What’s going on here?

A plastic treaty is being drawn up to be implemented in 2024, which would regulate the production, design, use and disposal of plastic on a global scale.

The treaty has been described as the most significant multilateral environmental deal since The Paris Agreement.

What does this mean? 

At the UN Environment Assembly (UNEA) last week in Nairobi, Kenya, 175 countries committed to negotiating the treaty. The terms would include better waste management, sustainable production and use of plastics, and removal of barriers into researching a new circular economy.

Plastic is a global problem and needs more regulations than those set by individual countries. This is because waste is often sent overseas to countries with more lax environmental rules and ineffective waste management. The trajectory of waste going from Global North countries to the Global South has been branded as “waste colonialism”. Furthermore, plastic mostly accumulates in our oceans making it hard to point the finger at anyone in particular.

This prompted the need for a framework to provide clear, global standards and regulate harmful products.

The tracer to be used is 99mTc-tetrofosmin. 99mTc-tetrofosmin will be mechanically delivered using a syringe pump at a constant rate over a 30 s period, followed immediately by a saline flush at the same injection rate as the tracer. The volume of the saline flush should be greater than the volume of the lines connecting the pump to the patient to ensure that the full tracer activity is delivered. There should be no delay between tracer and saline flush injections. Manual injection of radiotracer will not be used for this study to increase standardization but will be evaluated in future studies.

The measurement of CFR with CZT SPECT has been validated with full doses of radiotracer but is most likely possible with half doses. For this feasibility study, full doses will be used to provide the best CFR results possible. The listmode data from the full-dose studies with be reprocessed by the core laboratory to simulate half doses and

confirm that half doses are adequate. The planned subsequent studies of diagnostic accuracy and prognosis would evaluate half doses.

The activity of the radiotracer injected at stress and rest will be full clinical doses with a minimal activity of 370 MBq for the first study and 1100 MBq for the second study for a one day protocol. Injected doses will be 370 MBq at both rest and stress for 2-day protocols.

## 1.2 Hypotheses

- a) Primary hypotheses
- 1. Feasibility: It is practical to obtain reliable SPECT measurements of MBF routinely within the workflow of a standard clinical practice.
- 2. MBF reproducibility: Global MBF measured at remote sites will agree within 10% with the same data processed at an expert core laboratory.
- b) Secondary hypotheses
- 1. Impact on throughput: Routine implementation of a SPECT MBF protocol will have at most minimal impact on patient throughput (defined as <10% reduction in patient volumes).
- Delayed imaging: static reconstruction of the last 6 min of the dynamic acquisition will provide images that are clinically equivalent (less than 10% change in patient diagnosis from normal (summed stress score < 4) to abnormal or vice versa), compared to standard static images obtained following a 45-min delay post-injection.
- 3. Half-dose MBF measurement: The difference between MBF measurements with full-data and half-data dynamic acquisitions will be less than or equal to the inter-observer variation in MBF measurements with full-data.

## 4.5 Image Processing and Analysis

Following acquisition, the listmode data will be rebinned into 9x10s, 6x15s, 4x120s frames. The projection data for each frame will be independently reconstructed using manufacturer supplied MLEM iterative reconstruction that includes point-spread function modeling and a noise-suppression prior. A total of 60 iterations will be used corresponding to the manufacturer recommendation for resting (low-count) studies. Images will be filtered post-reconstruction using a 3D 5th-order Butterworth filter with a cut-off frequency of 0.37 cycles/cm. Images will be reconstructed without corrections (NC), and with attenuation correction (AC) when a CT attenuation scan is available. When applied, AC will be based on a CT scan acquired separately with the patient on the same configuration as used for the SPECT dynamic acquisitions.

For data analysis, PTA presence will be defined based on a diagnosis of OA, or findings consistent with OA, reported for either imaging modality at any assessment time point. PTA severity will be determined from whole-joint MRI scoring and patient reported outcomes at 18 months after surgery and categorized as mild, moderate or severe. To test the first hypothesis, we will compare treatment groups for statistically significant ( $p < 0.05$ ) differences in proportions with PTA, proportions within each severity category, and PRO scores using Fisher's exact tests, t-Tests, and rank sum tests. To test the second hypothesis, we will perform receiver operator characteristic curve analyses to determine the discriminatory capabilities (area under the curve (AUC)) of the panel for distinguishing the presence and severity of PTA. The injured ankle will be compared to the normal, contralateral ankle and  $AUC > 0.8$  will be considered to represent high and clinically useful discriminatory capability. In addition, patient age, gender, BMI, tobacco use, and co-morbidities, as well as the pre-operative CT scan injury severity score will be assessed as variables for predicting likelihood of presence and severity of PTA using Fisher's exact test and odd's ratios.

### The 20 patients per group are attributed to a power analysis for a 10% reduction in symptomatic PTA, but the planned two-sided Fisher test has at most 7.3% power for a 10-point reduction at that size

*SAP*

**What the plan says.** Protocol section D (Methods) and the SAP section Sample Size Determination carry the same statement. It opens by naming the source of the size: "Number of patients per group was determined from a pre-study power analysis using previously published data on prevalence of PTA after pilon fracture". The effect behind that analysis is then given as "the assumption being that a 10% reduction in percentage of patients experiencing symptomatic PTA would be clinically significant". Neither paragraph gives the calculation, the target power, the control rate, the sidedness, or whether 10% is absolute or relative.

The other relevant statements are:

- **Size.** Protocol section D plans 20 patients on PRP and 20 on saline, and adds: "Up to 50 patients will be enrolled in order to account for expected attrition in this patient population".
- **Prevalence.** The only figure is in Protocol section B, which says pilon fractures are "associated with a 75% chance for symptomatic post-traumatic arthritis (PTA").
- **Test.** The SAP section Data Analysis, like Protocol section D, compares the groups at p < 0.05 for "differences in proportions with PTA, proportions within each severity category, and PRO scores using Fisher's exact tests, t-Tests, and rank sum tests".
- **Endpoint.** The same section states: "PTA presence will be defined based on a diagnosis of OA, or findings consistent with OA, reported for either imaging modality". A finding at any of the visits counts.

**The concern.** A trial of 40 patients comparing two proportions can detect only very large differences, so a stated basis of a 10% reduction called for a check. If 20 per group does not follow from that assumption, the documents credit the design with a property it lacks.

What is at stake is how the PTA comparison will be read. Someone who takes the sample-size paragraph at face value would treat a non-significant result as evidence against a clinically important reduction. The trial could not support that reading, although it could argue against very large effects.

The treaty will target plastic’s whole lifecycle and supply chain. This would incite change in the amount of plastic that goes into products and not just focus on consumer behaviour. And most importantly, it’s legally binding.

Why should we care?

Discussions at the UNEA acknowledged that lower-income countries are disproportionately affected by plastic pollution. The treaty pledges to consider ways to finance waste management infrastructure in the Global South to meet the regulations of the treaty.

Delegations of waste pickers also attended the UNEA for the first time. More than 20 million people around the world work as waste pickers, playing an integral role in global waste management. Part of the treaty will introduce provisions to recognise their contribution, which has been mostly overlooked.

These acknowledgments signal a shift in policymakers’ approach to a more holistic and critical view of the plastic crisis, which has been previously regarded simply as a marine pollution issue.

Be curious

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